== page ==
GenusVespula: ground or structure nesting, large colony sizes, often scavenge in late season at outdoor cooking or dining areas. They differ from a related genus Dolichovespula by having the mandible closer to the eye than the latter.
Nest entrance typical of Vespula wasps. They will also nest in cavities and structures
Western Yellowjacket: Vespula pensylvanica: native species, builds nests underground, has a “complete yellow eye ring” (see photo)
Common Yellowjacket: Vespula alascensis: somewhat smaller than the Western, this species has an interrupted yellow band behind the eye. This individual is gathering paper fibre for nest-building.
German Yellowjacket (Vespula germanica): This also does not have a complete band around the eye, but it does not have the interruption in the yellow band behind the eye. Often black spots are visible on the abdomen.
Dolochovespula: We have two common species in BC, the Common Aerial Yellowjacket, Dolichovespula arenaria and the Bald-faced Hornet Dolichovespula maculata. Unlike the Vespula, these hang their nests from branches and projections, and so they are often visible. They do not scavenge, except for sugar sources (you may see them on fruits or flowers).
Bald-faced Hornet nectaring.
This is a nest of Bald-faced Hornets. Aerial yellowjacket nests are similar, hanging from branches or obstructions.
A common aerial yellowjacket (Dolichovespula arenaria) foraging.
Common aerial yellowjackets on their nest. The upper one is the queen, the lower one a worker.
“Paper wasps” subfamily Polistinae
Two genera are found in BC; Polistes and Mischocyttarus. They are superficially similar, but Mischocyttarus has an elongate “petiole” joining the abdomen to the thorax. Their nests are open, meaning they are without an envelope, and are often found under overhangs. They are not very aggressive.
The European Paper Wasp: Polistes dominula. This species is overall yellow and black, with yellow or orange antennae.
Polistes aurifer. This species is larger, darker, and much less common than it used to be, perhaps due to competition from Polistes dominula.
Mishchocyttarus flavitarsus. This odd paper wasp is a member of a genus that is mostly found in the tropical and subtropical parts of the Americas. This is one that makes it as far as Canada.
Summary: There is quite a diversity of social wasps in BC, many of which will not be found in cities at all. They are important players in ecosysyems, as predators, scavengers, and possibly pollinators. Avoiding conflict with them is easy, provided they don’t nest near your entrances or walkways, as stinging typically occurs during nest defense. If you wear long sleeved white or light coloured clothing with close fitting cuffs, the chance of an accidental sting are minimized. Some stings can be life-threatening to some people, so if you work with groups of people, familiarize yourself with the symptoms and treatment of anaphylaxis, and always have an Epipen and phone ready.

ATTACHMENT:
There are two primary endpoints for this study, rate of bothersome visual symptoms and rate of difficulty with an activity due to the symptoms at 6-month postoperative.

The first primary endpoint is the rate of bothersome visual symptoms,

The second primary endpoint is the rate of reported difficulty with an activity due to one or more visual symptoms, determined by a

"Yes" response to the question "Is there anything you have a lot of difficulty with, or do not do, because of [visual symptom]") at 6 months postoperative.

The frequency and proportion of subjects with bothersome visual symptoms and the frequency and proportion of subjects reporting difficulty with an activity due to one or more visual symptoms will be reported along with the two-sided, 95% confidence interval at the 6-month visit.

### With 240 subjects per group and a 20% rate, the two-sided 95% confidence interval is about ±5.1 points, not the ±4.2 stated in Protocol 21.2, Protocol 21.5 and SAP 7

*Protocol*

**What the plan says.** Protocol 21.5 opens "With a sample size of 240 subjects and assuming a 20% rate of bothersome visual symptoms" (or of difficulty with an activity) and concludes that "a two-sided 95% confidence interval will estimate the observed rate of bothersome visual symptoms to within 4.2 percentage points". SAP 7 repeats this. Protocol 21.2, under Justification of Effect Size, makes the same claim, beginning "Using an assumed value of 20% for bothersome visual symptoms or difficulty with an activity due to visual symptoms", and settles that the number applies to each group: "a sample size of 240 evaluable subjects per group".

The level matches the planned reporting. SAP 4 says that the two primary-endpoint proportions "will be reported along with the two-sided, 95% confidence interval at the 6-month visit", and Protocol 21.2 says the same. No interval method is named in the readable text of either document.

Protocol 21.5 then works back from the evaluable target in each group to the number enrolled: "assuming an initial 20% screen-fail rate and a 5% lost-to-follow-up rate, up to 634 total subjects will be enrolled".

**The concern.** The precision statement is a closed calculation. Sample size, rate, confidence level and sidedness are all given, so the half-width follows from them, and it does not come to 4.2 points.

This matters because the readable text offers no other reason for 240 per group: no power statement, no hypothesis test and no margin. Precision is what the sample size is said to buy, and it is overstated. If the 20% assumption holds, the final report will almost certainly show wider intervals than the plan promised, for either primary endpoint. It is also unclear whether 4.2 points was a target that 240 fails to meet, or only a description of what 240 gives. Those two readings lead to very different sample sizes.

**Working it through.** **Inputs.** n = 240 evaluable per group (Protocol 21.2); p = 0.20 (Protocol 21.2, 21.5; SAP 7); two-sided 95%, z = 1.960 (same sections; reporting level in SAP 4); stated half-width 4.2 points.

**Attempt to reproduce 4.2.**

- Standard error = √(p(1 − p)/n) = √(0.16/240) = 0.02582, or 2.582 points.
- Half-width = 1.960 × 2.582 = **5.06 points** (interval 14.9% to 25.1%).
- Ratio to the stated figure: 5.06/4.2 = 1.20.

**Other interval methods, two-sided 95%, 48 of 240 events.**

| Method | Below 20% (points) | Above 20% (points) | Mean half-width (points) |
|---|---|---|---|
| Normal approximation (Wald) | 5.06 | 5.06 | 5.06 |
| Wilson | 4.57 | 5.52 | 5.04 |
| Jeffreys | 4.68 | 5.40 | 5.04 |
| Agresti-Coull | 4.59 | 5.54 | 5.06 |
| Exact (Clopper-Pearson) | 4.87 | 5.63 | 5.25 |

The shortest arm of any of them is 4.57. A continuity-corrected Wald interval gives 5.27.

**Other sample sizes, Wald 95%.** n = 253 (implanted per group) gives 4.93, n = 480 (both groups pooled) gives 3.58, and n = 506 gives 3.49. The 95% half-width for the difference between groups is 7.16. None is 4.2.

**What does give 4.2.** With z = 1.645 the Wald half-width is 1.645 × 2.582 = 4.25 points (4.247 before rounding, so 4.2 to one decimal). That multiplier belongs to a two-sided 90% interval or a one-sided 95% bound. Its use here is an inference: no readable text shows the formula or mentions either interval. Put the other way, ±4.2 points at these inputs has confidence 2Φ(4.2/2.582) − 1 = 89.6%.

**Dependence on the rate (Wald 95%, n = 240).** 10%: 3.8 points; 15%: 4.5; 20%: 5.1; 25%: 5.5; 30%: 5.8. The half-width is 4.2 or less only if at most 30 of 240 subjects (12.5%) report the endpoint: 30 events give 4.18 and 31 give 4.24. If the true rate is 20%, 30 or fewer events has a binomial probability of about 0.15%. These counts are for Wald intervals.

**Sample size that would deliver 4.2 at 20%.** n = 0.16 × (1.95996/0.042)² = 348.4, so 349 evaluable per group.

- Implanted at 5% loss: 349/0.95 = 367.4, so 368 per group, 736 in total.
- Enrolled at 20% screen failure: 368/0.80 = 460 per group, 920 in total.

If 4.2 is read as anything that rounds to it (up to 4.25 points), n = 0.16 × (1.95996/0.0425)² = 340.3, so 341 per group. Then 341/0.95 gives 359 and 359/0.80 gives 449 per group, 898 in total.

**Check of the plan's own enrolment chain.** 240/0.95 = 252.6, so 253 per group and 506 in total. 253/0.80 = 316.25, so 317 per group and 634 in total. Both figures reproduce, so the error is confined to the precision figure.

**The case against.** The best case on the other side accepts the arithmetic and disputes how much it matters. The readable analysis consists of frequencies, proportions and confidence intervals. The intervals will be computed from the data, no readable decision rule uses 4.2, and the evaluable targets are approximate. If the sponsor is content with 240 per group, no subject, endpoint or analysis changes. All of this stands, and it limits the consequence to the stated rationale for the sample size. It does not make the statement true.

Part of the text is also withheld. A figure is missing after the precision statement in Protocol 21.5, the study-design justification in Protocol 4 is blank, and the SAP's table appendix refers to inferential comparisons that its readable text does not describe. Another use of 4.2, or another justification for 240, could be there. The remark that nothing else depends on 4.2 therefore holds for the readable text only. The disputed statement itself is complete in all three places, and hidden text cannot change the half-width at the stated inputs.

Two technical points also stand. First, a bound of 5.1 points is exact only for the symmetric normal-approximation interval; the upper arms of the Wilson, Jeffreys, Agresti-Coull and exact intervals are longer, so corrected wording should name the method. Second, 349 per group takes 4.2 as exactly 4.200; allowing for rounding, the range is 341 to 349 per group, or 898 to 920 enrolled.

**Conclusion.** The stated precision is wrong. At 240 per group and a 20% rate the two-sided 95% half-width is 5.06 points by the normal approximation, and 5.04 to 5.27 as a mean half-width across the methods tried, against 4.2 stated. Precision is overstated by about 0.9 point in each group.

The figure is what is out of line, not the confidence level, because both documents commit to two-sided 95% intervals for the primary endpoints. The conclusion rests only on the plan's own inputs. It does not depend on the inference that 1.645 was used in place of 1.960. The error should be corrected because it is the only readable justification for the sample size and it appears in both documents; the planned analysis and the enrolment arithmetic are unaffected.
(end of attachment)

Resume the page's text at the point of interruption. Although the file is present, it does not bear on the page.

Nest destruction should be contemplated if the nest is going to bring people or pets very close to the nest entrance, as the number of stings from a defensive colony at close range can be severe. Over-the counter wasp killers work well for simple to access nests, but more difficult to reach nests inside structures may require the pros.
I simply leave nests be if they are out of the way and not likely to pose a threat.
If you find a nest and would like to help us out in the lab, we would love to collect some or all of the wasps! You can emal Sebastian Ibarra at email@example.com or call us at the lab at 778-782-5939.
Sebastian collecting Western Yellowjackets by the water.
Social wasps have many dramatic and painful ways of saying” don’t mess with us”, but some animals just don’t take the hint. Red throated Caracaras are one of these foolish/awesome creatures. If you are in Victoria BC this Wednesday, come out to my talk for the Victoria Natural History Society’s Birder’s night to find out more about loud birds messing with painful wasps. 7:30 pm, March 27, Fraser Building room 159.
Like the Old World Honey Buzzards, the Red-throated Caracara is a specialist predator of social wasps. Because social wasps are well defended with stings and are avoided by many birds, we were interested in determining how caracaras deal with the defensive wasps. Using video traps to observe caracara predation on social wasps we found that they use several behavioural strategies to avoid wasp defences. Separate work using nest cameras found that up to 7 adult birds were involved in the feeding of a single chick, possibly making the species one of the most social of the Falconidae. Join Sean McCann as he talks about his 5 years of research in the South American rainforest on the unique foraging biology of this species. We meet at 7:30pm in room 159 of the Fraser building. Everyone is welcome. Bring a friend and a coffee mug.